Zim-SA relations go beyond the minor


PRESIDENT Mugabe is leading a Zimbabwean delegation in South Africa for bilateral talks under the banner of the Bi-National Commission.

This is the Second Session of the BNC.

President Zuma attended the reverse fixture of the bilateral talks in Harare this time last year.

The talks cover a range of issues from economic and trade issues to social phenomena such as human migration.

Zimbabwe and South Africa have relations that are strong; very strong in fact.

Relations between these two neighbours bounded by the Limpopo River are historical and modern and make for 21st century diplomacy.

They go beyond the minor — and this is an important point.

With the current state of political discourse in both countries, there have been frenzied expectations that there be a breakdown of relations from the ideological and political to economic.

Over the past two decades, there have been expectations by some quarters that South Africa plays some kind of Big Brother to Zimbabwe, playground bully or headmaster.

It was expected that South Africa would use its economic hegemony (which may not be too big, after all) to leverage political influence in Harare, especially which would result in regime change in the country.

The Europeans and Americans wanted it.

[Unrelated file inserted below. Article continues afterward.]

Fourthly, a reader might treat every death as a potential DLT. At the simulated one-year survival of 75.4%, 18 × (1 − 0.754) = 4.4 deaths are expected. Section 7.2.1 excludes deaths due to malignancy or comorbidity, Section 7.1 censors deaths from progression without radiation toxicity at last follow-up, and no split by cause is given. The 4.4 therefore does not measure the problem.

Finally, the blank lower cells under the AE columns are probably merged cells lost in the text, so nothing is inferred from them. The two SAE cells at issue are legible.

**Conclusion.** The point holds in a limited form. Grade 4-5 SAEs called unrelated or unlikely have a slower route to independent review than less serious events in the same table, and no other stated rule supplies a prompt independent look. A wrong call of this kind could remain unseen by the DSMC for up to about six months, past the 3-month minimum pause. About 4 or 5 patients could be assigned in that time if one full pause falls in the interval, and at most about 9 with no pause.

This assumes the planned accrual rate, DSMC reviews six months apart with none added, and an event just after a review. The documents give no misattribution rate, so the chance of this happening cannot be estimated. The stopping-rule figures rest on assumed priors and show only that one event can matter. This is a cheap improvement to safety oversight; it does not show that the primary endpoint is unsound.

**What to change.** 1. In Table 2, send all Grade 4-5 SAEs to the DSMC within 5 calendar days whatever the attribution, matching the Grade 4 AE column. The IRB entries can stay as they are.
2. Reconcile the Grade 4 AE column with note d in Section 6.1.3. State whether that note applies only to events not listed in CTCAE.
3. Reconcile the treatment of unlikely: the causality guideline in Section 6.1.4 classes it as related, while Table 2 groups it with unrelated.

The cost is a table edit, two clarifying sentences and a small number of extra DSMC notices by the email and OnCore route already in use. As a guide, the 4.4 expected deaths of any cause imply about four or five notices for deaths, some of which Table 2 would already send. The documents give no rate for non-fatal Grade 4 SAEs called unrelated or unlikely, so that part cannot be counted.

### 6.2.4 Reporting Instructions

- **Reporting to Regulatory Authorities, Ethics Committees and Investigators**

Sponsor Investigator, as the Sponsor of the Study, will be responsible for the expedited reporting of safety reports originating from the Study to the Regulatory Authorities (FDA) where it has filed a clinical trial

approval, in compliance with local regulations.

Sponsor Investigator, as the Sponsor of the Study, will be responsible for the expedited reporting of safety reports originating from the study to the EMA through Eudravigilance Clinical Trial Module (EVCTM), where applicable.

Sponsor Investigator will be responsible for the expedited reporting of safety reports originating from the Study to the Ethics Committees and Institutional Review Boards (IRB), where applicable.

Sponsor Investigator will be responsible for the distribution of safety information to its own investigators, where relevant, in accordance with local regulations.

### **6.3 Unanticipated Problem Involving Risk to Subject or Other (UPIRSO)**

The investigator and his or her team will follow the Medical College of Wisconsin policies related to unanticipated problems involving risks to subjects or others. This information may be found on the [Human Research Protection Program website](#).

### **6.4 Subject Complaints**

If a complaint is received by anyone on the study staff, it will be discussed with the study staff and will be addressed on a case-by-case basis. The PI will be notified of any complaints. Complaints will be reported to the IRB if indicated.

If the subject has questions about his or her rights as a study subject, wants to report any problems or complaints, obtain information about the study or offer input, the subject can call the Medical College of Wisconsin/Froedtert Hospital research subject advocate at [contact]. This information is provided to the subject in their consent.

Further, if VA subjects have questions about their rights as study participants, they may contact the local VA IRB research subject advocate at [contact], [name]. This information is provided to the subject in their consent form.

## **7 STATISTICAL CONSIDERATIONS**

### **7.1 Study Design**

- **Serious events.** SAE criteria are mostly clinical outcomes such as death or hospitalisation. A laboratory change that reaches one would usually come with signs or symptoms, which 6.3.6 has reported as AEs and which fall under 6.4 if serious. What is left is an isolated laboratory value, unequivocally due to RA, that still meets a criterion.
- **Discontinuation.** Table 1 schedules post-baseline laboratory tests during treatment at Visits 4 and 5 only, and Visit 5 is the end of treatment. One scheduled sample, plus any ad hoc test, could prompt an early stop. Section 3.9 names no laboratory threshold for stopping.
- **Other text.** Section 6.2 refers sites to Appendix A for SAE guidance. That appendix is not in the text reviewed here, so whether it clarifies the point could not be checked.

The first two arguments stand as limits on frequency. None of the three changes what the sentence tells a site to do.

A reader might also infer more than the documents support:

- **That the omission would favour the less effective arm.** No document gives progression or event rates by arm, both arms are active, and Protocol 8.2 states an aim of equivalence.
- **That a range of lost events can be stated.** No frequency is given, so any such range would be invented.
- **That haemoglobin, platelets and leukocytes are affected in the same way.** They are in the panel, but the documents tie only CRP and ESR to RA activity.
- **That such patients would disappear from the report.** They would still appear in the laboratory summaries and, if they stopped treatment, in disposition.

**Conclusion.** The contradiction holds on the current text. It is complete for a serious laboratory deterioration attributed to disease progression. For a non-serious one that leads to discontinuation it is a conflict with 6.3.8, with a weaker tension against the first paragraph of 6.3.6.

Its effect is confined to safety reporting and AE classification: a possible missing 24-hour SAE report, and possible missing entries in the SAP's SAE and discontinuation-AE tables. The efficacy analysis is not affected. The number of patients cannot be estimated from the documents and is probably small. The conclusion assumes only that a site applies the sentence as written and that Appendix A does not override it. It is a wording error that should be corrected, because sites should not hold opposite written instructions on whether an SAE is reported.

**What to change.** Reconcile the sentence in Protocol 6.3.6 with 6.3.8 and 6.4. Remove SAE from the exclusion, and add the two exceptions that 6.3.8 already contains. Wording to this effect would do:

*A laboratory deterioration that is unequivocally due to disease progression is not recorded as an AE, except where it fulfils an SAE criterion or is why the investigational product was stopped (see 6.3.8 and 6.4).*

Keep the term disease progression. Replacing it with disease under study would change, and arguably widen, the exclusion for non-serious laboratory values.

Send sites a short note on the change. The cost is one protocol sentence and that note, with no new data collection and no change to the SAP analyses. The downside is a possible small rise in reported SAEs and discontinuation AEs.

The grovelling opposition of Zimbabwe once called for sanctions on the country in terms of energy cut off and other measures. The opposition has also been periodically lobbying South Africa’s Sadc regional leadership to help effect regime change.

South Africa has resisted and it has obviously disappointed the sources of pressure.

With the continuation of relations, and in particular President Jacob Zuma rolling the red carpet for President Mugabe, some interests on both sides of the river are truly miffed. The media here in South Africa have been majoring in the minors.

That does not detract from the business of the day – and future.

President Jacob Zuma yesterday warmly welcomed his counterpart from up north.

He outlined the context in which relations between the two countries can be placed.

They are deeply historical — and President Mugabe has his place in that very warm historical sun.